November 23rd, 2011


We loved you, Dragonlady.

Robert Heinlein’s TUNNEL IN THE SKY. Robin McKinley’s THE BLUE SWORD.

Anne McCaffrey’s DRAGONSONG.

Those are the first three books I specifically remember reading as science fiction and fantasy. They weren’t; I’d been reading SF&F in the guise of children’s books for many years, but they’re the first I recall as genre-specific. I loved them all, but I loved DRAGONSONG and Menolly beyond reason. I had–who are we kidding, still have–a crush on Robinton, on Sebell. I still want a fire lizard. I always will.

I met Anne McCaffrey the first time I came to Ireland, in 1993. Knowing I was coming, I wrote to her and said it was presumptuous but I couldn’t come to Ireland without at least asking if I could meet her, because–well, because she was Anne McCaffrey. Because I loved her books. And she sent a postcard back with her phone number and said “Give me a call when you get here.”

So I did. And she’d had the worst day ever, the transmission had, like, fallen out of her car, the newly-built pool in her house had flooded, there was a ditch dug around the whole house so the foundation wouldn’t get ruined (McCaffrey’s Moat, she called it), and my friend and I got on the wrong public transport service when we went out to Bray (we took the bus, we should’ve taken the train, AKA “Dart”, but I had no idea what a “Dart” was) and she waited until we found her anyway, and she brought us back to Dragonhold and we spent the afternoon with the Great Dame of Science Fiction.

She showed us Robin Wood’s painting of Masterharper Robinton, and told the story of how she’d very nearly been out-bid for it at the convention auction she bought it at. (Somebody apparently finally went and told the other bidder that the woman bidding was Anne Freaking McCaffrey, and not to be an asshole.) She told me how when she saw the painting it was at the art show, and Robin Wood saw *her* and started to blurt “Um look here I did this painting, it’s supposed to be Robinton–” and Anne said, “Yes, yes, of course it’s Robinton, I could see that from across the hall!”

She had at least half a dozen of the other People of Pern paintings–F’Nor and F’lar, Lessa, Menolly, Sebell–all around her custom-built bookcases (“Your books will fit,” the man building them told her confidently. “If you have more than fit on these bookshelves, I’ll build you another one for free!” “This is the one,” she said, showing us a nook bookcase as tall and full as the others, “that he built for free.”), which were also filled with the dragons people had given her over the years. But Robinton was in the dining room, where she could take a meal with him every day.

One wall of her house was filled with Michael Whelan paintings. “I call it my Whelan Wall,” she said slyly, and I burst out laughing and opined it was rather more cheerful than the one in Jerusalem. She’d just gotten the ALL THE WEYRS OF PERN cover painting, and told me how Whelan had done the painting and when she’d seen it she decided she had to write that scene, with the dragons in the trees, into the book.

We met her cats. We met Elizabeth Anne Scarborough, who was there working on the very earliest books of the Acorna series with “Annieone” (and EAS was “Annietwo”). Anne asked if either of us wanted to be writers, and I said that I did. She told me to do anything else if I could, because it was a hard way to make a living. It was a piece of advice I didn’t *really* understand until nearly fifteen years later when I was holding URBAN SHAMAN in my hands for the first time.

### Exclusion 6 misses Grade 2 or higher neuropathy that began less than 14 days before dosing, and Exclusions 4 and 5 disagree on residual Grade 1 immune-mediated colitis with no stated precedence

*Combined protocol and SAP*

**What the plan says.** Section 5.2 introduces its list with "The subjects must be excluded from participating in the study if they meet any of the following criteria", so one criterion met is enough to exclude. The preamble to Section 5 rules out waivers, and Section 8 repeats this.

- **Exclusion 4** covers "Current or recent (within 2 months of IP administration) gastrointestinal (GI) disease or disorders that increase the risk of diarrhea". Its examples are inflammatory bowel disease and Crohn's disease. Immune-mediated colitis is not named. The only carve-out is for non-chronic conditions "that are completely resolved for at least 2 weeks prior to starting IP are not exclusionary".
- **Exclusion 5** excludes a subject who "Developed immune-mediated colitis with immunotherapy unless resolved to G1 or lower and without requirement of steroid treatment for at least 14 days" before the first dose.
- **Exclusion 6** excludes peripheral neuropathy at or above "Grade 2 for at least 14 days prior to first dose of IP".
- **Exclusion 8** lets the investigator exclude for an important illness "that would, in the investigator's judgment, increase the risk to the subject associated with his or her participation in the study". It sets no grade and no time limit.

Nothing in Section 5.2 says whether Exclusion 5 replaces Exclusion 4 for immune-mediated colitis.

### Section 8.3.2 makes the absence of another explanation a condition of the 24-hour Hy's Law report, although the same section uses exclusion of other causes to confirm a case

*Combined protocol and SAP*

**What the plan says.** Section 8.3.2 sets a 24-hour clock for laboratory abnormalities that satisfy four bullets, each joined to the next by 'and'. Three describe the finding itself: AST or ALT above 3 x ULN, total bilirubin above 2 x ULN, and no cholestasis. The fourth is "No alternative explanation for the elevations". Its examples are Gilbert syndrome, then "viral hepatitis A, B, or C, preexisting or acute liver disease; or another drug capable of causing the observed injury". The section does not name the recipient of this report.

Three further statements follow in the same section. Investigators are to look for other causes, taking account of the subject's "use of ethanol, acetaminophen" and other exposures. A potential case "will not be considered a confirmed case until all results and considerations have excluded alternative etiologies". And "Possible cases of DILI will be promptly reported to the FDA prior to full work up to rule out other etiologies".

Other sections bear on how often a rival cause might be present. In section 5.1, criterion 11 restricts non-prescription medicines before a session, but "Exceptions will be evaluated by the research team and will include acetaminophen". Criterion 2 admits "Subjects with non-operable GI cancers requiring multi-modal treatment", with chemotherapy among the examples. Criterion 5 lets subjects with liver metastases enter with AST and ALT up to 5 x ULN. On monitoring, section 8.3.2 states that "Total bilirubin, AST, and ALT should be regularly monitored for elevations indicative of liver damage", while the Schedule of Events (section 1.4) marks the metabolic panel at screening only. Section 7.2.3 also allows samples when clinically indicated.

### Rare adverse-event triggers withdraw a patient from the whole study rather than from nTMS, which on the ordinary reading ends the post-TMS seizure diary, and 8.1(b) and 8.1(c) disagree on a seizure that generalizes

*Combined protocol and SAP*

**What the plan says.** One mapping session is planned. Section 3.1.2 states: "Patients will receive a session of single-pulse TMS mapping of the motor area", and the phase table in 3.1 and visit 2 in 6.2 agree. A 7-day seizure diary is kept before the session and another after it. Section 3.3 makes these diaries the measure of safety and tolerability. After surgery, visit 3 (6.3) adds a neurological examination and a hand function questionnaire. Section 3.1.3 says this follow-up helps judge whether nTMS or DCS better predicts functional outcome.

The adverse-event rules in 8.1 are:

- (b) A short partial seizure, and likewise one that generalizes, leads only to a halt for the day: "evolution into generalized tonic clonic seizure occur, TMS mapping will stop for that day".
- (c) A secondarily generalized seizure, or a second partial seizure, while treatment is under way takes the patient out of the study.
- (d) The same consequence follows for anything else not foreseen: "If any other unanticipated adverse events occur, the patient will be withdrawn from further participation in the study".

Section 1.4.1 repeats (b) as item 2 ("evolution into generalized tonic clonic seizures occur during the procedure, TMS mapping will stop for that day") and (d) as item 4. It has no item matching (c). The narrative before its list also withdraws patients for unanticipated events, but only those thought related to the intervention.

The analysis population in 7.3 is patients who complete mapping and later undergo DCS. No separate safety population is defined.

Because, well, of *course* I *could* do other things. I did do other things, lots of them, and I was good at those other things and they certainly paid the bills. But there with the first copy of my first book in my hands, I finally really understood that no, actually, it turned out I couldn’t *really* do other things, because while I was doing all those other things they were only a platform to get me to the stage where I could write full time. While I was doing all those other things, I was also writing, because that was more important than going out or sleeping in or getting to the gym or whatever: in the end, I could not, in fact, do anything else and be satisfied, happy, content with what I was doing.

I sent Anne McCaffrey a copy of URBAN SHAMAN and a letter telling her that I finally understood what she’d been saying to me when I was twenty years old, and that it had turned out I couldn’t do anything else, and thanking her for her kindness and generosity to a couple of kids from Alaska all those years earlier.

That fall we moved to Ireland. The next October, at Octocon, the Irish National Science Fiction Convention, Anne showed up. I don’t even remember if she was an invited guest or if she just crashed the party, but she was zipping around the place in her electric chair, commanding attention not just with her speed but with her white hair and her big smile and by just being Anne Goddamned McCaffrey, the Dragonlady.

I had no idea if my copy of URBAN SHAMAN had made it to her, so when I got the chance I went to her table and knelt across from her and told her the whole story I’d said in the letter, all the things I said above, and partway through, she said, “Wait, did you write that book about the shaman in Seattle? You sent it to me, didn’t you? I loved it! I’ve gotten the next ones that have come out and I get to read them before anybody else in the house!”

Anne McCaffrey died Monday at the age of 85. It is not an exaggeration to say she helped shape my life, or that I loved her for all that I barely knew her. I’ve already read more than a dozen tributes to her on my friends pages, and I am clearly not the only one who was so affected by Anne, her works, and her worlds.

We loved you, Dragonlady. We always will.

(x-posted from the essential kit)
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